More famously, Tintagel has had a long association with King Arthur, whose story of Camelot and the Knights of the Round Table is legendary. In the numerous writings about Arthur, Tintagel is named as the fifth-century mythical king’s birthplace.
I had quite the workout climbing the 148 steps leading to the ruins, where I lapped up the crisp air and breathtaking view of the Atlantic.
At what used to be the Great Hall and the Inner Ward, I imagined what life would have been like during the Dark Ages. From the beach below the castle, the view of the sea and the rocky coast was so magnificent that I settled down on the grass to soak in all this wild beauty.
Travel back in time
Clovelly, a small village in Devon that looked straight out of the pages of a storybook, was my favourite place.
The moment I set foot here, it was as if I had been transported back in time. White cottages with little gardens lined both sides of the cobbled main street, made from pebbles from the beach.
Clovelly has been looked after since 1738 by the same family, who preserve the village’s traditional setting as much as possible.
No vehicles are allowed here. As I carefully walked down the steep and narrow path, I saw sledges lying on the side — these as well as donkeys are used for transporting goods.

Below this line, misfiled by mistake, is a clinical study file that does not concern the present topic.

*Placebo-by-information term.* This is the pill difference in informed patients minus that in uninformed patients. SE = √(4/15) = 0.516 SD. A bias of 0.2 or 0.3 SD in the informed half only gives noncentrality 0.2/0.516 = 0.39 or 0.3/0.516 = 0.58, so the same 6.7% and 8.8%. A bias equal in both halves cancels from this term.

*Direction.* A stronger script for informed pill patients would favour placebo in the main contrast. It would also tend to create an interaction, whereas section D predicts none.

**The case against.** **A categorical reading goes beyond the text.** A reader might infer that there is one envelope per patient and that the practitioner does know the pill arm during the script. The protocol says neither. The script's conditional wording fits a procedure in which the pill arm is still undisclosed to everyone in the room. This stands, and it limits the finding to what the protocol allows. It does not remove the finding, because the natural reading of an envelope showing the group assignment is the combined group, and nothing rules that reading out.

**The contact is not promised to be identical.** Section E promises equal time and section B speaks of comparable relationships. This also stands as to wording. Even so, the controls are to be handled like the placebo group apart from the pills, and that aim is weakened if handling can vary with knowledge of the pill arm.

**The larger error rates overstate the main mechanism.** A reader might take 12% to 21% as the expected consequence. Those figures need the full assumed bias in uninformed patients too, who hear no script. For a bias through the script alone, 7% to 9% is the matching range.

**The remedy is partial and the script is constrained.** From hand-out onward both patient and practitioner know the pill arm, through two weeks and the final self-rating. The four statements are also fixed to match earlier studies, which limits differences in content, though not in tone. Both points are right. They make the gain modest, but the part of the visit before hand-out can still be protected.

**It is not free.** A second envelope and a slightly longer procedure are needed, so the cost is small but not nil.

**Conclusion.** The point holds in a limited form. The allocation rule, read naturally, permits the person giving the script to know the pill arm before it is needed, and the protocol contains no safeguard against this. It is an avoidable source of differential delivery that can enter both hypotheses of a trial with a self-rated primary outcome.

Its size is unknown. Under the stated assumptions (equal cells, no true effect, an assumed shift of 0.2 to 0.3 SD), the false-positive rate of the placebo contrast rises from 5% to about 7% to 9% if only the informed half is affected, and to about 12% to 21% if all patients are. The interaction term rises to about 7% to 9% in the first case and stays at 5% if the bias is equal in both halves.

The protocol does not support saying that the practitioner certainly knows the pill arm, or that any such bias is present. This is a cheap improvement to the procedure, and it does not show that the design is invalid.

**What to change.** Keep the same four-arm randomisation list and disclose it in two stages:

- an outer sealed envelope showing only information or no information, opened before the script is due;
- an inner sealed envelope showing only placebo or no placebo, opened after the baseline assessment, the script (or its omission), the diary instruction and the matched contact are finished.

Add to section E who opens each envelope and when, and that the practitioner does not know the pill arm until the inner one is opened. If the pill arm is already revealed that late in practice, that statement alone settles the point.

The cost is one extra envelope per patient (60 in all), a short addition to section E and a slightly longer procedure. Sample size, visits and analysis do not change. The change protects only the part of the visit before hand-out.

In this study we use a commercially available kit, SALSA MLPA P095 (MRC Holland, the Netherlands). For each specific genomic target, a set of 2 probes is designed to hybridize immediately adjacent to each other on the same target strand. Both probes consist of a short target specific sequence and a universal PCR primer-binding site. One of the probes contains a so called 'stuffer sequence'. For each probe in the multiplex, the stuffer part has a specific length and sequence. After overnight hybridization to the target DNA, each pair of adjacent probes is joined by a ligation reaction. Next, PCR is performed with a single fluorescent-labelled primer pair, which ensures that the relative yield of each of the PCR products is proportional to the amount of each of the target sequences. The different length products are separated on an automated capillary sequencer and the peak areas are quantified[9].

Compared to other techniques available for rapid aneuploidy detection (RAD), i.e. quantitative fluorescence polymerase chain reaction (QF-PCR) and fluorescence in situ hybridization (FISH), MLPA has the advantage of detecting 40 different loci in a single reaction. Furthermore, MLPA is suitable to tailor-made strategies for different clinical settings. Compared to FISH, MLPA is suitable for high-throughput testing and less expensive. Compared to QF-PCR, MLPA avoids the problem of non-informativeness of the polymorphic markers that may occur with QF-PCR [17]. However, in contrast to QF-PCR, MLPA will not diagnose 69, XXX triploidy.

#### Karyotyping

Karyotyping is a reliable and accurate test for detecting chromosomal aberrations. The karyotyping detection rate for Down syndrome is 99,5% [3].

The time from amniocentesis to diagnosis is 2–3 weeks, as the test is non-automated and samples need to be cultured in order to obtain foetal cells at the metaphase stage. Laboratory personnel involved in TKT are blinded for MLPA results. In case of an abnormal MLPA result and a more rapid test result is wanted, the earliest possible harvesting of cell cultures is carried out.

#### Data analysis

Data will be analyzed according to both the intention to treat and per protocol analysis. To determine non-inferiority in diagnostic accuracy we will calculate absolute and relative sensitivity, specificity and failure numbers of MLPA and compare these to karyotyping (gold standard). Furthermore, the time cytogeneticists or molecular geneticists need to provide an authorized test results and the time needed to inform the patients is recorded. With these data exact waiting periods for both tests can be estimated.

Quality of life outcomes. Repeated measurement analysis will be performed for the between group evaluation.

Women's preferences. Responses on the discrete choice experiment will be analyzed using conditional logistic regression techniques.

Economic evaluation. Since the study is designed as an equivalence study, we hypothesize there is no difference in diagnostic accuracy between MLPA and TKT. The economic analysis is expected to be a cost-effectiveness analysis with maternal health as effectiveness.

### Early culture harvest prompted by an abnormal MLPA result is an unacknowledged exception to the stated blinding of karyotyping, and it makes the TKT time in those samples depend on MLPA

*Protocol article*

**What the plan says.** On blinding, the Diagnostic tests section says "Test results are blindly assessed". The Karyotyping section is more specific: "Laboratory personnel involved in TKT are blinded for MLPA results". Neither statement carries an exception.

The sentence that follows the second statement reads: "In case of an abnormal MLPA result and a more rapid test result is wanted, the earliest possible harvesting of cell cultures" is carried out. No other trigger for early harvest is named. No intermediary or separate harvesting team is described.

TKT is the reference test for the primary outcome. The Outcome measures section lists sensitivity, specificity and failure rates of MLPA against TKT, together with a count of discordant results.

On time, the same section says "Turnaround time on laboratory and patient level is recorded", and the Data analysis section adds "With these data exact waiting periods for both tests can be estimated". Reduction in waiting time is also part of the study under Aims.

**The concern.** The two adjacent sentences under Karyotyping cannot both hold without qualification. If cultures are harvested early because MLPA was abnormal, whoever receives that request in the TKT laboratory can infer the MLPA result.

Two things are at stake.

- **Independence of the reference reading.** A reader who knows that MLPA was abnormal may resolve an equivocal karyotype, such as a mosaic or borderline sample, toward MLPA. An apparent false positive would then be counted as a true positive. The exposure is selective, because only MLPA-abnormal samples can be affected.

I came to Fisherman’s Cottage, a pretty yellow house where you can see how a fisherman and his family would have lived in the 1930s.
Clovelly was the childhood home of Charles Kingsley, a prominent Victorian author, who wrote about the village in Westward Ho!.
The Kingsley Museum displays Clovelly’s history as well as the 19th-century writer’s links with the village.
A-farming we will go
I had the chance to visit the Trefranck farm at Bodmin Moor in Cornwall as part of the Trafalgar Be My Guest experience, where you get to dine with local families and learn more about their lives and history.
Husband-and-wife team Jimmy Vennings and Sheila Kempthorne showed us around their farm and we got to meet their ponies, sheep and pigs.
The scrumptious Cornish lunch of vegetable soup, pasties (baked pastries filled with meat) and cream tea that Sheila prepared had us going back for seconds.
During lunch, we were entertained by their daughter Gemma, who demonstrated some good old Cornish dancing. She kicked and stamped on the floor with hard-soled footwear that has metal plates added to the toes and heels called “scoots”.
The family has been farming on these lands since the 18th century and the heritage continues, with Jimmy and Sheila’s younger daughter Pippa and son-in-law Matt now running the farm.
Times have changed, though, and the farm’s business has expanded beyond agriculture. It now offers farmstays and the barnhouse has been turned into a studio where Gemma conducts yoga and dance classes.